8+ Facts About Old Hollywood That Sound Fake But Are True

Hollywood may be known for its glitz and glamour, but it hasn't always been like that.

Back in the days of Old Hollywood, things got really, really weird.

We're talking actresses putting boric acid in their eyes and movie sets using asbestos as props. And that's just the tip of the iceberg.

Here are 10+ wild facts about Old Hollywood that sound fake but are very true.

1. Child actors had to sit on a block of ice whenever they misbehaved on set:


This was called the "black box."

"So far as I can tell, the black box did no lasting damage to my psyche," child actress Shirley Temple once said.

2. Joan Crawford removed her back teeth to help accentuate her cheekbones:

"The painful procedure, however, infected her gums, which stretched her mouth. When the swelling subsided, it left her with a larger upper lip," wrote Shaun Considine in the book, Bette & Joan: The Divine Feud.

"Pleased with the extension, she decided to paint in her lower lip, giving the world 'the Crawford mouth.'"

3. Crawford would also soak her eyes in boric acid to make them "sparkle":


It was part of her beauty rituals, outlined in her autobiography, My Way of Life.

"While the masque is working, place pads soaked in witch hazel and boric acid over your eyelids and put on your favorite music."

4. The director of *Skippy* threatened to have Jackie Cooper's dog killed if he couldn't produce tears:

“I could visualize my dog, bloody from that one awful shot,” Cooper wrote in his memoir, Please Don’t Shoot My Dog.

“I began sobbing, so hysterically that it was almost too much for the scene."


He continued:

"[Taurog] had to quiet me down by saying perhaps my dog had survived the shot, that if I hurried and calmed down a little and did the scene the way he wanted, we would go see if my dog was still alive.”

5. They used cancer-causing asbestos on movie sets in the '20s and '30s:

Steve McQueen even believed that the harmful substance caused him to develop pleural mesothelioma cancer later in life.

6. Since *The Conqueror* was filmed near a nuclear testing site, many of the cast and crew later developed cancer:


According to a People magazine article, 91 people out of the 220 cast and crew contracted cancer due to the leftover radiation.

7. A real bomb accidentally went off during a publicity shot for the silent film, *Haunted Spooks*:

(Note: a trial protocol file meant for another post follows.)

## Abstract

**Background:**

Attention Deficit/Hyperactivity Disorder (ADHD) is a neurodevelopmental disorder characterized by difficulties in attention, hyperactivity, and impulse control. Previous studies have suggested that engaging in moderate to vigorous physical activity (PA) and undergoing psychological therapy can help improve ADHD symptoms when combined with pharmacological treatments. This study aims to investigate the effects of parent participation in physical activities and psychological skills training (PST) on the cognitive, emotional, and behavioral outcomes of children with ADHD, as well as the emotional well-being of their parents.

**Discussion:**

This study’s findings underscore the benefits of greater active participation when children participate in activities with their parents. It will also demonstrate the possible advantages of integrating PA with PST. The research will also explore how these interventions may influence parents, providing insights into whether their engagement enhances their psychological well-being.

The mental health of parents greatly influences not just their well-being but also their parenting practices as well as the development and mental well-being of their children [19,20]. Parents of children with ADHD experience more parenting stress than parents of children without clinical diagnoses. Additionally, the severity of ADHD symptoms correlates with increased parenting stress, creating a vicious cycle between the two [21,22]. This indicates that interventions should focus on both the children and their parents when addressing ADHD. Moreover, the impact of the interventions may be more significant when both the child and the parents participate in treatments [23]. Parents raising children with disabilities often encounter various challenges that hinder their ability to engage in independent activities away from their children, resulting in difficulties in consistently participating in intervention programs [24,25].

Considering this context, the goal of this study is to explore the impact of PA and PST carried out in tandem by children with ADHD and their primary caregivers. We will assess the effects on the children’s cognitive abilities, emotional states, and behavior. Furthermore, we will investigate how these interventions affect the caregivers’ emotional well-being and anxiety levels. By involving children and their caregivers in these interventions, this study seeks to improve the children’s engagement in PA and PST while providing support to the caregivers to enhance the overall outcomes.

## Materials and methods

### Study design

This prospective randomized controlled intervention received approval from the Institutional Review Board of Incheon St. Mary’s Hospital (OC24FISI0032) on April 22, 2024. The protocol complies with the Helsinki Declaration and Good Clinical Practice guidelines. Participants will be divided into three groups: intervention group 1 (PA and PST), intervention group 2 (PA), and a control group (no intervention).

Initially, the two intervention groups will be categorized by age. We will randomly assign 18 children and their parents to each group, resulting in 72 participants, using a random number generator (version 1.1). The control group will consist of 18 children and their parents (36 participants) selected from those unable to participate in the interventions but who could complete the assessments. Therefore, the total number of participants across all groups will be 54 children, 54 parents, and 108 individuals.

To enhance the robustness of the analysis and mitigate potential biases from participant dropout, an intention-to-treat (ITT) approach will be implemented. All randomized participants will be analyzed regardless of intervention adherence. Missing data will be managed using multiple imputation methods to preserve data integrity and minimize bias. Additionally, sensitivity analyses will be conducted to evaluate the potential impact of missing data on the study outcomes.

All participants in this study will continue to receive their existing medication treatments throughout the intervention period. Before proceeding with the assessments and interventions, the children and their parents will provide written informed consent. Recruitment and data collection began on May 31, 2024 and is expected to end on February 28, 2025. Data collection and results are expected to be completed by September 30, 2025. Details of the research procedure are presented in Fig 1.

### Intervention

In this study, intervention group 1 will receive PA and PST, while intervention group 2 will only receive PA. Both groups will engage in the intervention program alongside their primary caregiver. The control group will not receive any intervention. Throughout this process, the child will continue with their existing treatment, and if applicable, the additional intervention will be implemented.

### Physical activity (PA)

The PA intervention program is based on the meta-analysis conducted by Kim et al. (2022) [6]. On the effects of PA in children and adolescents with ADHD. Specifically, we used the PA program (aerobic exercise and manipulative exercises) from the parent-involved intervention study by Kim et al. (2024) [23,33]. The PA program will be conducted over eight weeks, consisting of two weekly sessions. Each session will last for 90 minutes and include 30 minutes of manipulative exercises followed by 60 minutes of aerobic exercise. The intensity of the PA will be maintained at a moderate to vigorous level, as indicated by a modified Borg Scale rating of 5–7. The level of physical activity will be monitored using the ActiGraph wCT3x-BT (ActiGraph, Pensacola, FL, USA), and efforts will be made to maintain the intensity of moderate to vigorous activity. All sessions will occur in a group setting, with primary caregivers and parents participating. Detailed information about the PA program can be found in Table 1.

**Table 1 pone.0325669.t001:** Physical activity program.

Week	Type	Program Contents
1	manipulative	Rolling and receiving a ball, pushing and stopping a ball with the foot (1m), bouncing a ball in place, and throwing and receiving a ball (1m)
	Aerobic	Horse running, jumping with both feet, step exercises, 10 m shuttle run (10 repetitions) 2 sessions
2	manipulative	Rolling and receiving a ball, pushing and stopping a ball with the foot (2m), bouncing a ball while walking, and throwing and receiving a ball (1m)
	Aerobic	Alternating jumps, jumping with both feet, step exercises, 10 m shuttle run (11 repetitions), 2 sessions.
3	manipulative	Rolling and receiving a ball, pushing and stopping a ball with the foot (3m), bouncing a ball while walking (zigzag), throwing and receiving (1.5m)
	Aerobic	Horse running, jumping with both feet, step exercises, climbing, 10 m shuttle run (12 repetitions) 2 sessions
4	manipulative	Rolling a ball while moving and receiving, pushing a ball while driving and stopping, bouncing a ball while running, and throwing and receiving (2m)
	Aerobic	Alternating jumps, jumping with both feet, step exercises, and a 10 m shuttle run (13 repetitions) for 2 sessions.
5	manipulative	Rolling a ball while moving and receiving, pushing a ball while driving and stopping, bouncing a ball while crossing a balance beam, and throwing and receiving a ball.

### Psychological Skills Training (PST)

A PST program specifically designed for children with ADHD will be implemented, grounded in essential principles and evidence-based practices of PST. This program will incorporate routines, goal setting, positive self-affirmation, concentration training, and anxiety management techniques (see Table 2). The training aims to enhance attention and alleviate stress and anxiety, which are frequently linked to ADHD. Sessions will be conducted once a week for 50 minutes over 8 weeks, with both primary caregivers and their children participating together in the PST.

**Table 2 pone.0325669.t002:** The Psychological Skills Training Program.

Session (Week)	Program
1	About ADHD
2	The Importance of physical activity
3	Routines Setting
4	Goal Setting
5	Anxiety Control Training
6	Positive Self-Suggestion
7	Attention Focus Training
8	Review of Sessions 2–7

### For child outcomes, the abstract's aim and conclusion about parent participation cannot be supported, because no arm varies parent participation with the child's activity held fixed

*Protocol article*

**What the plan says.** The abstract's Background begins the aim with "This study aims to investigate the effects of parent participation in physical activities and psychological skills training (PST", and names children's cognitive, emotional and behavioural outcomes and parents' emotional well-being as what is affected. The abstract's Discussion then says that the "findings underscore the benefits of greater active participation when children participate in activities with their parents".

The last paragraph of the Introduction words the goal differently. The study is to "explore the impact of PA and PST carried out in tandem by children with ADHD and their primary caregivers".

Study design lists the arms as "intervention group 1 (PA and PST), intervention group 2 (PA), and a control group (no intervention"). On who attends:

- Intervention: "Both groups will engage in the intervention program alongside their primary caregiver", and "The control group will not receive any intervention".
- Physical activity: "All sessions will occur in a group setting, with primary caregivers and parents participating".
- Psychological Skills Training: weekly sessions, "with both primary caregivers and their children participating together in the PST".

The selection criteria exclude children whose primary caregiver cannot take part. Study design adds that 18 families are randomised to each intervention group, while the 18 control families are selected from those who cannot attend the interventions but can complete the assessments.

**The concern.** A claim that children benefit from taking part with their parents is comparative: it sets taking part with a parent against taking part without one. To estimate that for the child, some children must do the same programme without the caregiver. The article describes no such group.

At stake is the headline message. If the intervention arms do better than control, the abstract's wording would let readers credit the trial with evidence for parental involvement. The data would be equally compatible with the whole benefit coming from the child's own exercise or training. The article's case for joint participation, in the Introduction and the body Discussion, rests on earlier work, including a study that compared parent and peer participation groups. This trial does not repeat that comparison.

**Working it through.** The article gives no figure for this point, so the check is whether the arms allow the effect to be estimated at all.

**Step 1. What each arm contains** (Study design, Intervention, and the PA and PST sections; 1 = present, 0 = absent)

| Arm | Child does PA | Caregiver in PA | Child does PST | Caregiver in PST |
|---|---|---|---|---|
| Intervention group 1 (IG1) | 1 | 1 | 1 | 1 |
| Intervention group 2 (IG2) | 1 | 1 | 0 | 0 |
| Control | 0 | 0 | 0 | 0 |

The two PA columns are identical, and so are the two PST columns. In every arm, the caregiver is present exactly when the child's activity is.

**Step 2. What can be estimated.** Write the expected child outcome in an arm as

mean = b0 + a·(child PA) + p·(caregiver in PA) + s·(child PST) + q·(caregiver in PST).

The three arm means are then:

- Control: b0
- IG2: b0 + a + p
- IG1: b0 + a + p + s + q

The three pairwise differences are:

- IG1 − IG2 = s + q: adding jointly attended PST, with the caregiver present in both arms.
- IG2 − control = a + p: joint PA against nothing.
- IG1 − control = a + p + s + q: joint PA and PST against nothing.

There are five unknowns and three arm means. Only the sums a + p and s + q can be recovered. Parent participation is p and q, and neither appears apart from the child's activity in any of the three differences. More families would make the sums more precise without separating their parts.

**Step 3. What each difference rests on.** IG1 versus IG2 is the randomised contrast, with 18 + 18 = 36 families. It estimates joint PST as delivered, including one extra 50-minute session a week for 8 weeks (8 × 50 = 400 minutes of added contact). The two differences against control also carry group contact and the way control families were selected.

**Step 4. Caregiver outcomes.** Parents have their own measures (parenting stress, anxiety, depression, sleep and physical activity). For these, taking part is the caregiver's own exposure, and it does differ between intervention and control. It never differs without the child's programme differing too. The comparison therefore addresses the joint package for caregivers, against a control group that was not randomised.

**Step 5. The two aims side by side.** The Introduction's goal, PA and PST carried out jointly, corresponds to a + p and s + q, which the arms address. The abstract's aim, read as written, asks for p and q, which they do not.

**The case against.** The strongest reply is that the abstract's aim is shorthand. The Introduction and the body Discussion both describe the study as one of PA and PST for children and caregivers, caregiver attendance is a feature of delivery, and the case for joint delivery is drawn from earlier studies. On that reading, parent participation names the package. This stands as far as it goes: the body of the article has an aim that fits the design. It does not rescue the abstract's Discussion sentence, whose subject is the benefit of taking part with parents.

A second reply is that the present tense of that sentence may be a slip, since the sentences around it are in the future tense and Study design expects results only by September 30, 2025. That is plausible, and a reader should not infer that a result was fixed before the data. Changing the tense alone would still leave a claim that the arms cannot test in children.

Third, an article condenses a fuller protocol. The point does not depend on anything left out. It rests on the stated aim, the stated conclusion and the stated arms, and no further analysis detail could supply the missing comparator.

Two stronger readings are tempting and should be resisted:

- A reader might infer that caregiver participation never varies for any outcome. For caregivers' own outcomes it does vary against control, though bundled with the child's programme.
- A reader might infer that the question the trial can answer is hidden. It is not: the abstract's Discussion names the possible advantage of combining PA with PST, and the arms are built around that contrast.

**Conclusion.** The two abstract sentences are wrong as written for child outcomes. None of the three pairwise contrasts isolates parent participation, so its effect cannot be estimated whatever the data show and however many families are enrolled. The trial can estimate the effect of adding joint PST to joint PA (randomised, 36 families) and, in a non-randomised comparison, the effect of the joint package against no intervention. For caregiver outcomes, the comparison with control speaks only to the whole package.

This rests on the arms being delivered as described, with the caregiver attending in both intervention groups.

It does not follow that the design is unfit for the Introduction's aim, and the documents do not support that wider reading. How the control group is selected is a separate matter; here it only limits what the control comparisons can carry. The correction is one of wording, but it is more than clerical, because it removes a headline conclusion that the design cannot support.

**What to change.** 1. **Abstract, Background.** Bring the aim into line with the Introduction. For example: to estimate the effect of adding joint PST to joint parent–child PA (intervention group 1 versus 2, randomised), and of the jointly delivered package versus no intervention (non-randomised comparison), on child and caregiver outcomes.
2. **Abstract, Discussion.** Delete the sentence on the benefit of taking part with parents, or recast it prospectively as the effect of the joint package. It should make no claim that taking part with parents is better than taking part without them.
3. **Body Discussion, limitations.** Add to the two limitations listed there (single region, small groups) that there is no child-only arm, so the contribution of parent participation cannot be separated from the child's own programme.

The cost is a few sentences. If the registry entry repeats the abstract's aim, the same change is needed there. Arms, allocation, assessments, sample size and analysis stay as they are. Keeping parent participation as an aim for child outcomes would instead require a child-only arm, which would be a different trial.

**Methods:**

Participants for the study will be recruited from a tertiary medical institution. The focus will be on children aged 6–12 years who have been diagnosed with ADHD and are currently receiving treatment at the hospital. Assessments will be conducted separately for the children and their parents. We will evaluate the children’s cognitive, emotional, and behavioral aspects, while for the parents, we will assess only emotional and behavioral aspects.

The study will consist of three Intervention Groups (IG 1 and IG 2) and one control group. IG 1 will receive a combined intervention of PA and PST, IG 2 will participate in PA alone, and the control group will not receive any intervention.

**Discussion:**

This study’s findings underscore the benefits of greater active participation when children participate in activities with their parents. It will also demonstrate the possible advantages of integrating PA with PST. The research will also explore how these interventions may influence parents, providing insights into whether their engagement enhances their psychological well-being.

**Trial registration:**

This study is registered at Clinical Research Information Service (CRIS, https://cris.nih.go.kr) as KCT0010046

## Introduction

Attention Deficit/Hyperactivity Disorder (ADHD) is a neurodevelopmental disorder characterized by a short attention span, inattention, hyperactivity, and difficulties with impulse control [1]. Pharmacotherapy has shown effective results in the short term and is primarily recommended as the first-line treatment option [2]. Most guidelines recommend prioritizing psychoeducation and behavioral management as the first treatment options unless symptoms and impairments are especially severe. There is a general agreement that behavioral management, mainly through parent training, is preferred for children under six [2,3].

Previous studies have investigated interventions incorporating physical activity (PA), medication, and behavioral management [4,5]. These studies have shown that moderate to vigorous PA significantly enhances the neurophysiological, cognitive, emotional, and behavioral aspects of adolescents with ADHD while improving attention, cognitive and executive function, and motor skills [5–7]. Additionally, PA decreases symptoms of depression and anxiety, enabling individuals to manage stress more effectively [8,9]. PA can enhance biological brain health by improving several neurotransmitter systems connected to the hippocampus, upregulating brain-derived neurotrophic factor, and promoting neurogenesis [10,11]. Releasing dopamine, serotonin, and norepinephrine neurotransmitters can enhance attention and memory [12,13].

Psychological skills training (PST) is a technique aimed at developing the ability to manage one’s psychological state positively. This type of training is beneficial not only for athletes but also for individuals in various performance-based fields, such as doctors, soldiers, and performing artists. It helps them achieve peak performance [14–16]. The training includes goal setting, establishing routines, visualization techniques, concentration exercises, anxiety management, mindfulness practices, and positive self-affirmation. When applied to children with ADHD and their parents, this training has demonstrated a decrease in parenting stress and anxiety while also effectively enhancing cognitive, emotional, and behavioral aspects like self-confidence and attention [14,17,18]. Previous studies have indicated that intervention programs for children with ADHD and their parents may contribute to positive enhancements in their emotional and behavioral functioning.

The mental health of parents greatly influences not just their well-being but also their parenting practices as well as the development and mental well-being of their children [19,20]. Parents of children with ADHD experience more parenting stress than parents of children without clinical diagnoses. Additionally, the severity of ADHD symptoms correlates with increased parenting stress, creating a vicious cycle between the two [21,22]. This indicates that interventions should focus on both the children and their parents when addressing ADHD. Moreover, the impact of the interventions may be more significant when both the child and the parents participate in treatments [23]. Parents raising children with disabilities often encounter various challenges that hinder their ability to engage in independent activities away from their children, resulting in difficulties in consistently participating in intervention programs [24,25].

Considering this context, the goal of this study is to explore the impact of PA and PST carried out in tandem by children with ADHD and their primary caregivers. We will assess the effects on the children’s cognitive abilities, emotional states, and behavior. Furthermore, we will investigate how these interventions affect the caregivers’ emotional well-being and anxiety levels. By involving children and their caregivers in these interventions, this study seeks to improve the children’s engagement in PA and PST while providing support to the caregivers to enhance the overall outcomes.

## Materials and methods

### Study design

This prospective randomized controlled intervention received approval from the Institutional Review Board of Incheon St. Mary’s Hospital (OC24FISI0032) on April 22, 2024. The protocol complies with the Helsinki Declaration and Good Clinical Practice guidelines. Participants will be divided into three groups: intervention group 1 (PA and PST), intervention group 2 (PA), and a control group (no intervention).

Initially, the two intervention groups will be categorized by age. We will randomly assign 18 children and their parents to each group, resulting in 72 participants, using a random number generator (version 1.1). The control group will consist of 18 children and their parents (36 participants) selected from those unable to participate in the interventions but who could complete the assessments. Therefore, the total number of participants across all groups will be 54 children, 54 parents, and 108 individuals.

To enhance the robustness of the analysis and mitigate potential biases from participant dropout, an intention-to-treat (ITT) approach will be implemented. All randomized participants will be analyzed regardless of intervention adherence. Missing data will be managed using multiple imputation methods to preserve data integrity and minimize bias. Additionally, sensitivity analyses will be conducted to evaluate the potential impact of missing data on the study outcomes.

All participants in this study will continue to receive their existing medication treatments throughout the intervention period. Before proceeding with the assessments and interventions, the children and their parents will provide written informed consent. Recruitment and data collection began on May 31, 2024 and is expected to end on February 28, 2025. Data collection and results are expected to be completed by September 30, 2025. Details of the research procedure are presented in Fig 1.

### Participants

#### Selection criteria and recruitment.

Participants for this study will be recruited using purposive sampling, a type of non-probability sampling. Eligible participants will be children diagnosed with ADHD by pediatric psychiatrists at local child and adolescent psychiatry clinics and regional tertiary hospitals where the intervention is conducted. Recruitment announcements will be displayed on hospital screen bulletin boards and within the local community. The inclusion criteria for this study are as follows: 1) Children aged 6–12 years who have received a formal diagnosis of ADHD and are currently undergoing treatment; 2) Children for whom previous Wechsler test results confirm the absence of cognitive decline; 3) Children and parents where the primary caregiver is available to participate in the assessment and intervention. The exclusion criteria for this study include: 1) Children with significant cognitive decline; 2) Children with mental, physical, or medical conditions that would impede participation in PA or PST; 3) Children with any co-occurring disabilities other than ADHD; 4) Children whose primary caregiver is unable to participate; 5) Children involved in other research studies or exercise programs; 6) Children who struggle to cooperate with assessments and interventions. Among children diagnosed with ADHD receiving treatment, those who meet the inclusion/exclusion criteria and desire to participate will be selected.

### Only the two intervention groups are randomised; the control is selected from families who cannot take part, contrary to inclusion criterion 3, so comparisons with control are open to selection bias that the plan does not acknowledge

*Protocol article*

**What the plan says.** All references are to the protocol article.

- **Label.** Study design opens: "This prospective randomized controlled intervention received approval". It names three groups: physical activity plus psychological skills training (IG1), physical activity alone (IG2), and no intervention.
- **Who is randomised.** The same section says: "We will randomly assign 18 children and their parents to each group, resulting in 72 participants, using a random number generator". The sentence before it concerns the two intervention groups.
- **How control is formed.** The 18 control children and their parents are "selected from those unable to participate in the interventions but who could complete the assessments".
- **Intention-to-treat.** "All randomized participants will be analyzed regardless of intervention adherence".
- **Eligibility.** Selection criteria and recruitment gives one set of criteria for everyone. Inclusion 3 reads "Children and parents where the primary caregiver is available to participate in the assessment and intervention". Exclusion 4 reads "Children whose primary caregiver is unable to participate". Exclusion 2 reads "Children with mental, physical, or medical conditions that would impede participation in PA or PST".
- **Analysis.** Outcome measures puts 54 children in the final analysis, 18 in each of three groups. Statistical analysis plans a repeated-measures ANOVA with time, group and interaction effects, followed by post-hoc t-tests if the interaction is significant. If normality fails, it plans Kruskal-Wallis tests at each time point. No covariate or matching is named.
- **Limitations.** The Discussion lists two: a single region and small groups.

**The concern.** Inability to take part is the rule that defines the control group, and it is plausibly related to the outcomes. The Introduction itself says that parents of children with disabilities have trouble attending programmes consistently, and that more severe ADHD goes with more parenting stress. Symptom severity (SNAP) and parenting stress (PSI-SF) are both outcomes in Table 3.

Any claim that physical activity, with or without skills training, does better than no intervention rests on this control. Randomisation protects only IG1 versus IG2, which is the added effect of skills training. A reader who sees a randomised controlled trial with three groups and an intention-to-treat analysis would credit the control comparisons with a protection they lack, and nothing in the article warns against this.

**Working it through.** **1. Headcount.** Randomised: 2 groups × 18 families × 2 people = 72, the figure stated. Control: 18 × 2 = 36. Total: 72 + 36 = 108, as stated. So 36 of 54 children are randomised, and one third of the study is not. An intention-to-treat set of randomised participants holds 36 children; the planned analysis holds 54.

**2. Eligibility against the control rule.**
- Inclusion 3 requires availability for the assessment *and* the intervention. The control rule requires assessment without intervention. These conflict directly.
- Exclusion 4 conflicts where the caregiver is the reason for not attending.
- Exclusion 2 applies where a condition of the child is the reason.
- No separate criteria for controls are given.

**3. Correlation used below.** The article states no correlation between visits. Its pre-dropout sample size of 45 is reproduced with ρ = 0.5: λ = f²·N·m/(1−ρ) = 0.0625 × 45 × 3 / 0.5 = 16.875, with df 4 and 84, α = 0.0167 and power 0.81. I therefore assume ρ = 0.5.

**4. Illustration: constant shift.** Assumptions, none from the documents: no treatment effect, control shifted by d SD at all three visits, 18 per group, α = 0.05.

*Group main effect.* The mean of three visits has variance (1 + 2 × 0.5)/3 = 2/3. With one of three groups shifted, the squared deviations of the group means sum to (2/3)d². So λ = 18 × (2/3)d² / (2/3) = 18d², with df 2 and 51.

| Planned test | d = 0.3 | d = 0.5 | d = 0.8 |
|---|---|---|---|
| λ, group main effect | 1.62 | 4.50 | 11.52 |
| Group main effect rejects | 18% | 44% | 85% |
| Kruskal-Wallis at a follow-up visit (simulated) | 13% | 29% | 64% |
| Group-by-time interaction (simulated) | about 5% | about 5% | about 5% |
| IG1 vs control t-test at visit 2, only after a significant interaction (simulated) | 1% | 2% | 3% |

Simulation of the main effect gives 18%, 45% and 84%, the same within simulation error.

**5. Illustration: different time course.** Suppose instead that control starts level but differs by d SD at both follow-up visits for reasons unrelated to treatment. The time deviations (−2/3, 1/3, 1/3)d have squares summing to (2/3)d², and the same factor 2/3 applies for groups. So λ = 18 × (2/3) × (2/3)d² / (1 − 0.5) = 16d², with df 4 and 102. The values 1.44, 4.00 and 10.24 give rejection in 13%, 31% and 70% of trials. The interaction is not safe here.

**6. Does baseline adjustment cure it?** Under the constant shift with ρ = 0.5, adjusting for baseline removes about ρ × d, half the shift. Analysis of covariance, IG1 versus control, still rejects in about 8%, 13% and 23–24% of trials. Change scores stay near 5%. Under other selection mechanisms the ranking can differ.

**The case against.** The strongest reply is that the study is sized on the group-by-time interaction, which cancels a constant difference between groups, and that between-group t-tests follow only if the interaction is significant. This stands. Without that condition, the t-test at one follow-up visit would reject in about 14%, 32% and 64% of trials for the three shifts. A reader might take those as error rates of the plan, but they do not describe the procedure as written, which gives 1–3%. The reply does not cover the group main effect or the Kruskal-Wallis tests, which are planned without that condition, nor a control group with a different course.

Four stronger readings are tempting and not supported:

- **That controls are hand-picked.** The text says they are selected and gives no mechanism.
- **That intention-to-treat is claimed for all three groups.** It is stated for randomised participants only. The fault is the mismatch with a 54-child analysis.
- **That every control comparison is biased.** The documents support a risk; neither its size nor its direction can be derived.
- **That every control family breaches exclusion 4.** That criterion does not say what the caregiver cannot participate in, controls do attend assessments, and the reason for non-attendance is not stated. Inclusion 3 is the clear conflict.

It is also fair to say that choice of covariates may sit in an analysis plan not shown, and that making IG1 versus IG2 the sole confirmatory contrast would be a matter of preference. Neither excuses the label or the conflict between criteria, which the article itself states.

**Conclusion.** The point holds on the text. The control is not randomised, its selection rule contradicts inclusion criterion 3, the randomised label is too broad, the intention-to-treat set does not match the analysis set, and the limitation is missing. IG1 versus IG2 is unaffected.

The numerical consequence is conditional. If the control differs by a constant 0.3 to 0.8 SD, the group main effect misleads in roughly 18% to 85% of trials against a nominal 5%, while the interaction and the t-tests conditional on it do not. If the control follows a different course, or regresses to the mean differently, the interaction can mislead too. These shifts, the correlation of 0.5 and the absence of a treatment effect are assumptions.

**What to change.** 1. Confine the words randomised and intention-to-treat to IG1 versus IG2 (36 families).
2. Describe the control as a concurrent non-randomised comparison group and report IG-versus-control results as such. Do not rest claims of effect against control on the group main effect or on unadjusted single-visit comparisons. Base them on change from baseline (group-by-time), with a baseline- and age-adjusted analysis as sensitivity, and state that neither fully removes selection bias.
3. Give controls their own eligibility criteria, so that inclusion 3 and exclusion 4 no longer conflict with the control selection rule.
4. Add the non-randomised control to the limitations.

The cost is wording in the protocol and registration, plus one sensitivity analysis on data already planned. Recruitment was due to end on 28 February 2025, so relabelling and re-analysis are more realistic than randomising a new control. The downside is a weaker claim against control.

Silent comedian Harold Lloyd was posing when he realized that the fake bomb had a lot of smoke coming out of it.

Shortly after, it went off, taking with it his thumb and forefinger.


He was also blinded for several months.

8. Judy Garland had to take "pep" pills so she could work for 72 hours straight:

Refinery 29

Garland told biographer Paul Donnelly: the studio gave her and Mickey Rooney pills "to keep us on our feet long after we were exhausted, then knock us out with sleeping pills."

"Then after four hours they’d wake us up and give us the pep pills again so we could work 72 hours in a row. Half of the time we were hanging from the ceiling, but it was a way of life for us.”

Sadly, this happened to a lot of actors back then, but Judy was always associated the most with it.

9. A near-death experience caused a casting change to the Tin Man in *The Wizard of Oz*.


Buddy Ebsen was the original Tin Man, but the aluminum dust from the makeup almost killed him.

He was replaced by Jack Haley, but the damage was done. Ebsen suffered breathing issues for the rest of his life.

10. To get her doe-eyed look, Audrey Hepburn would separate each eyelash with a safety pin:

Her son wrote about this unique beauty ritual in the book, Audrey Hepburn: An Elegant Spirit.

11. Gene Kelly once made Debbie Reynolds hide under a piano, crying:


They had a huge rivalry, after all.

Debbie cried after Gene Kelly insulted her dancing so much while they were filming Singin' in the Rain.

It was her makeup artist, Alberto de Rossi's, doing.

"Alberto is really the one who created the legendary 'Audrey Hepburn eyes,' in a slow process of applying mascara and then separating each eyelash with a safety pin."